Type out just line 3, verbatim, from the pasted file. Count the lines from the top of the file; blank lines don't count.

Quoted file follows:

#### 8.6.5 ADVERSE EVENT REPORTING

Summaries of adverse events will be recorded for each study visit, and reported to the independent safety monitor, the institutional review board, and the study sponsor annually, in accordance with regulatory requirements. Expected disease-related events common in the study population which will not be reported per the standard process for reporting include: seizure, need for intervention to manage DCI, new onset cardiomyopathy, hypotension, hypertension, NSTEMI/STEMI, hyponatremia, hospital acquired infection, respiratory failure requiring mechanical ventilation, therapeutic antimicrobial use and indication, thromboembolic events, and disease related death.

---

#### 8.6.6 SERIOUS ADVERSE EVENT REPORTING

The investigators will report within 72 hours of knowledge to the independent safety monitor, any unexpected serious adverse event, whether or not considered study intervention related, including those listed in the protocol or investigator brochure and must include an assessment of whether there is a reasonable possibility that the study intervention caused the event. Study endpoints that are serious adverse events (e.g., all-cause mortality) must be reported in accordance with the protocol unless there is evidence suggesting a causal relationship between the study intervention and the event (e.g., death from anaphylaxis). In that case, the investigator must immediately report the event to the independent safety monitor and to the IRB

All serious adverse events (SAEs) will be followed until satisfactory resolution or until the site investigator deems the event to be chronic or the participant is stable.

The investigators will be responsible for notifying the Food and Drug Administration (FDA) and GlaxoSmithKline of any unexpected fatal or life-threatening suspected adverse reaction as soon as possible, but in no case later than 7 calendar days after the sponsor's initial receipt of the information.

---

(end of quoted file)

---